A few weeks ago I blogged about all hazard planning and included some thoughts on asteroid strike and other low probability events that we don’t necessarily need a specific plan for – we simply needs plans that address the impacts and how we will respond to and manage them.

While the article is largely tongue in cheek, even including a link to an article about the US Air Force’s capability to take down Godzilla and referencing a study conducted by the Hollywood Reporter estimating the dollar cost of the damages in NYC from the Chitauri invasion featured in the Avengers movie, it still leaves a subliminal message to the reader that we (or at least NYC) is well prepared for the impacts of disaster.

The Emergency Manager as a Consultant

Lately I’ve gotten into watching these reality consulting shows like Bar Rescue and Restaurant: Impossible.  Both of these shows use a similar model, providing a prolific expert (Bar Rescue’s Jon Taffer and Restaurant: Impossible’s Robert Irvine) in their respective fields to aid a failing business.  These consultants are supported by a team of specialists and often a construction crew to remodel the business.  Sometimes it’s a just a few tweaks of the menu that’s needed, other times it’s a whole new way of thinking on the part of owners, management, and employees.  These are some of the best shows out there displaying conceptually some of the things consultants can do, albeit in a compressed and slightly dramatic mode.

Robert Irvine, the Consultant with Restaurant: Impossible

Robert Irvine, the Consultant with Restaurant: Impossible

That said, as many of my readers know, I work as an emergency management and homeland security consultant.  I’ve worked in the ranks of emergency management and public safety now for nearly 19 years.  Through this time, I’ve had the pleasure of working with a multitude of emergency management professionals at many levels; including counties and local jurisdictions and corporations.  These emergency managers, I’ve found, often play the part of a consultant.

While other department heads in county and local governments or corporations often make recommendations to CEOs (in this case Chief Elected Officials or Chief Executive Officers) these usually only impact their own department or have minimal impact on other parts of the organization.  Emergency managers make recommendations that often times impact the entire jurisdiction or organization – be they recommendations on mitigation, preparedness, recovery – and especially response.  Sometimes, unfortunately, the emergency manager doesn’t report to the CEO on a daily basis – which I think is a major mistake.  While others may be primarily concerned with saving their own operations in the event of disaster, the emergency manager’s goal is to preserve as much of the jurisdiction or organization as possible – with the priorities being life safety, incident stabilization, and property conservation.  These three tenants, preached mostly in Incident Command System courses, are applicable to both government and the private sector.  In both sectors, these priorities lead us logically to business continuity, ensuring that we minimize our losses and are able to continue operations.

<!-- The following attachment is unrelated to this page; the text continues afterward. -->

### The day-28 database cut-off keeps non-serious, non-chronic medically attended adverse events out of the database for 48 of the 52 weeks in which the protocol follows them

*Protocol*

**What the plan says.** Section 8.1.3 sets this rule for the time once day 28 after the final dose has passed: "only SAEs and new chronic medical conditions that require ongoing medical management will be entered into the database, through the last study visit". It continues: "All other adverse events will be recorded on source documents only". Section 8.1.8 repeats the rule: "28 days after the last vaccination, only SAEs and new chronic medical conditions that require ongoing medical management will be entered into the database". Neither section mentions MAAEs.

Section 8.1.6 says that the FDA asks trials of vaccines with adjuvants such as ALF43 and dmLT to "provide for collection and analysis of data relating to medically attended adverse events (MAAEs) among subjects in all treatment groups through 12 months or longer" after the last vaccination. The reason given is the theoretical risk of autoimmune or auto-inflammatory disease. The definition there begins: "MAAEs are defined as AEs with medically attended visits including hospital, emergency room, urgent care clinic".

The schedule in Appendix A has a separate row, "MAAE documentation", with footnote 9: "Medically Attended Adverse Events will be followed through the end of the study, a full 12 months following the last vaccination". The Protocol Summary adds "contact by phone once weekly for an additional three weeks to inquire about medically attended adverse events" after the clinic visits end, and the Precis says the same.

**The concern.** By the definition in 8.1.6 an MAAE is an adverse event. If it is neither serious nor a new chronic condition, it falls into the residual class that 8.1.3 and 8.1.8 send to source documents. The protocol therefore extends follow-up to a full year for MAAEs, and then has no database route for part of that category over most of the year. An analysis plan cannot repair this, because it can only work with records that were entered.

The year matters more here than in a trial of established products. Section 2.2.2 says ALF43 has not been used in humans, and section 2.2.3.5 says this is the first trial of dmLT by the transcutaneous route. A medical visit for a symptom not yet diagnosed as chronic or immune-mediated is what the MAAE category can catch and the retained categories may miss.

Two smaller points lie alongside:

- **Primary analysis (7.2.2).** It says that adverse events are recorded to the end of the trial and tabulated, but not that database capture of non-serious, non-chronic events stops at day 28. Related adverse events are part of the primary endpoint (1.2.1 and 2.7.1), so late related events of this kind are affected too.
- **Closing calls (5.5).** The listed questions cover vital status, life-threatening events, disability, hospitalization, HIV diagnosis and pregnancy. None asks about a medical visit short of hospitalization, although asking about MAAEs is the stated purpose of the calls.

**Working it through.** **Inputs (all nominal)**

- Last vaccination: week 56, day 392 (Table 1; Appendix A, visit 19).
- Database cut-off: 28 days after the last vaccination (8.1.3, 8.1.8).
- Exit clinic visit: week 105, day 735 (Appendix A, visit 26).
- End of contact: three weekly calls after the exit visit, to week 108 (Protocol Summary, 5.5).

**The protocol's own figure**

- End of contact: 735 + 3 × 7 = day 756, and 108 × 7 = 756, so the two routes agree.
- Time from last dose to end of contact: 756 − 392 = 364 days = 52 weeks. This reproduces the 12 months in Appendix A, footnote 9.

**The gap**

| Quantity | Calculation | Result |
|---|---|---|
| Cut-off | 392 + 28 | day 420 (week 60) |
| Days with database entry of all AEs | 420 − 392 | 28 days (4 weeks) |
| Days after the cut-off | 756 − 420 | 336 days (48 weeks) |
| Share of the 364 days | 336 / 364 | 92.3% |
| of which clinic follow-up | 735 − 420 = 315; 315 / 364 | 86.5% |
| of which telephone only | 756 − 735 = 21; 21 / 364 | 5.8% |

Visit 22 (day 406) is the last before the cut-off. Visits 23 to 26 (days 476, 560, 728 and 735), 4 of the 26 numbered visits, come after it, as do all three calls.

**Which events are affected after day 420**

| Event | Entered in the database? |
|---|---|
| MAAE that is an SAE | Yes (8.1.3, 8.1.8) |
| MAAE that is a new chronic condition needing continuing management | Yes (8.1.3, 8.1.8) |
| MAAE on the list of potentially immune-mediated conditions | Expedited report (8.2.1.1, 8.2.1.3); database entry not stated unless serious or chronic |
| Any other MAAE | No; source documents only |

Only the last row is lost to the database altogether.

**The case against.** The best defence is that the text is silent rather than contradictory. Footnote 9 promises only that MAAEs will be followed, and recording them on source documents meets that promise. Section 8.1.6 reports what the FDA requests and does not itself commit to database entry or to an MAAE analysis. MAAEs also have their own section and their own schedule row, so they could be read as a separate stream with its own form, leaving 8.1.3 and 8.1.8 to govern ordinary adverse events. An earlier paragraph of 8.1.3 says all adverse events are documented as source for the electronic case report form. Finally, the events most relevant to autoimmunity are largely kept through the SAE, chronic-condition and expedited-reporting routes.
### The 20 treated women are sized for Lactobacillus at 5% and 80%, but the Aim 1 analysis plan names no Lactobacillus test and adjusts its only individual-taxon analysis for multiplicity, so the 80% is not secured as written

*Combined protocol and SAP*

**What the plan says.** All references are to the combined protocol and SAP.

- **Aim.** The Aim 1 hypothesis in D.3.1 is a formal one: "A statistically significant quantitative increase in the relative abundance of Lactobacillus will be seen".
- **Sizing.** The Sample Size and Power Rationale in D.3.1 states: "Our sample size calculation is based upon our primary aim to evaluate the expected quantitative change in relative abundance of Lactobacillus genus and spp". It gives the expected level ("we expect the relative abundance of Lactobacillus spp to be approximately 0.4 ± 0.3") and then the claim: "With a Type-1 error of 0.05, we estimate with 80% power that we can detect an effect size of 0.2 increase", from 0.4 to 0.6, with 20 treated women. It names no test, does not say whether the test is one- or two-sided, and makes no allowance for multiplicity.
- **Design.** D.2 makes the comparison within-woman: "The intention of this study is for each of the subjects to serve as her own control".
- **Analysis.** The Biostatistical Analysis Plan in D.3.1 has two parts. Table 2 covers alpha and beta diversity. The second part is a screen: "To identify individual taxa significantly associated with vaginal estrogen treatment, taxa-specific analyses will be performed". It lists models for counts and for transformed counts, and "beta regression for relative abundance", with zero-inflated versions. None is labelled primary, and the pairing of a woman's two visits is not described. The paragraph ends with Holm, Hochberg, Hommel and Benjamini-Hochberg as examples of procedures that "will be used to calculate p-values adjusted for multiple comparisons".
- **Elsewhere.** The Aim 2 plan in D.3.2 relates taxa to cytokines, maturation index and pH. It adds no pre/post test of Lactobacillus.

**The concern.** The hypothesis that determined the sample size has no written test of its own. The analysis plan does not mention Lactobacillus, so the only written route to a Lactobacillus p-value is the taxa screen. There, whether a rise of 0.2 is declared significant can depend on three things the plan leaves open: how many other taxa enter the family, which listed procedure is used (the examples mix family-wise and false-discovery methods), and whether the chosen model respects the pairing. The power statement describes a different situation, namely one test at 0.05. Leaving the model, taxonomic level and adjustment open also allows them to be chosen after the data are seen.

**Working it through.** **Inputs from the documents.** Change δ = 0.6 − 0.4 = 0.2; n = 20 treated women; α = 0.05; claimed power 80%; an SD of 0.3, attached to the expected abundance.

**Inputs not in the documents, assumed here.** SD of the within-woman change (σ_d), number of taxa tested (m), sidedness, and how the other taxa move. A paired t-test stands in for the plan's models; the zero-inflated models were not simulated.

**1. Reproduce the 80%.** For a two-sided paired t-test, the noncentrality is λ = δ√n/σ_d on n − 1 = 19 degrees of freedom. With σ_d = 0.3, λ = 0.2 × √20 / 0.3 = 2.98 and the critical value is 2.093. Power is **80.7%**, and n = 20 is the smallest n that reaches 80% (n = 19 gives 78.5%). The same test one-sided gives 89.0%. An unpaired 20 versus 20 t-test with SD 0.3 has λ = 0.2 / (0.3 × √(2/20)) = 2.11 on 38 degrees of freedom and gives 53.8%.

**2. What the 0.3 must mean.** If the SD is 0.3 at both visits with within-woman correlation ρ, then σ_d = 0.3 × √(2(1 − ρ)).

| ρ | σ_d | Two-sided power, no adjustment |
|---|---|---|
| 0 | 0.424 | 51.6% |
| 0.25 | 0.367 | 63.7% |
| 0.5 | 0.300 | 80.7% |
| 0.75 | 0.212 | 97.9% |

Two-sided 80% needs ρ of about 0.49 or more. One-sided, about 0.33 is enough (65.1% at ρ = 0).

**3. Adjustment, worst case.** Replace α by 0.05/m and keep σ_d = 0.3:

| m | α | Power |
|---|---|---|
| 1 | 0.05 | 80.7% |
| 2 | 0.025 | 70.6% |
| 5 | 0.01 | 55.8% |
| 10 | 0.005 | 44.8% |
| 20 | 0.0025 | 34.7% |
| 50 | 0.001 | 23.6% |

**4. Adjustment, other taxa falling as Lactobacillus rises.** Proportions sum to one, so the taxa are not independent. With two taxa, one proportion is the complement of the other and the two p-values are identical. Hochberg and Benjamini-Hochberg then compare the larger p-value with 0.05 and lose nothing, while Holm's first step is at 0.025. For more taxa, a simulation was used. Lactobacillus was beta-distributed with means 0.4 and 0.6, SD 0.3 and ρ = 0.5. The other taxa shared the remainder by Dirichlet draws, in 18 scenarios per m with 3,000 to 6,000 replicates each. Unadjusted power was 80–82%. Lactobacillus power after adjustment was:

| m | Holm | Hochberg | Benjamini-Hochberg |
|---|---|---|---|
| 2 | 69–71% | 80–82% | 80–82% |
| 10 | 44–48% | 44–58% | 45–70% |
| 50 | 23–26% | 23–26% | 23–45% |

As the profession of the emergency manager continues to evolve, including myriad training opportunities, education up to and including Ph.Ds., and professional certifications, the emergency manager is viewed more and more as a specialist and subject matter expert.  Emergency managers are expected to provide expert advice and guidance.  The emergency manager needs to stay current and up to date with the profession; not that the ‘science’ of emergency management changes much, but there are certainly new best practices, trends, and legal and regulatory requirements that need to be kept up on.  Whether an organization calls upon the emergency manager as an employee or brings in an actual consultant, this person is providing expert recommendations that impact the jurisdiction or organization as an enterprise system, not just a name or a spot on a map.  Just like in Bar Rescue or Restaurant: Impossible, the emergency manager may make recommendations that some people don’t like; but they called upon the emergency manager for their expertise.  The emergency manager is the consultant that can save your organization!

The Wonders of Post-Apocalyptic TV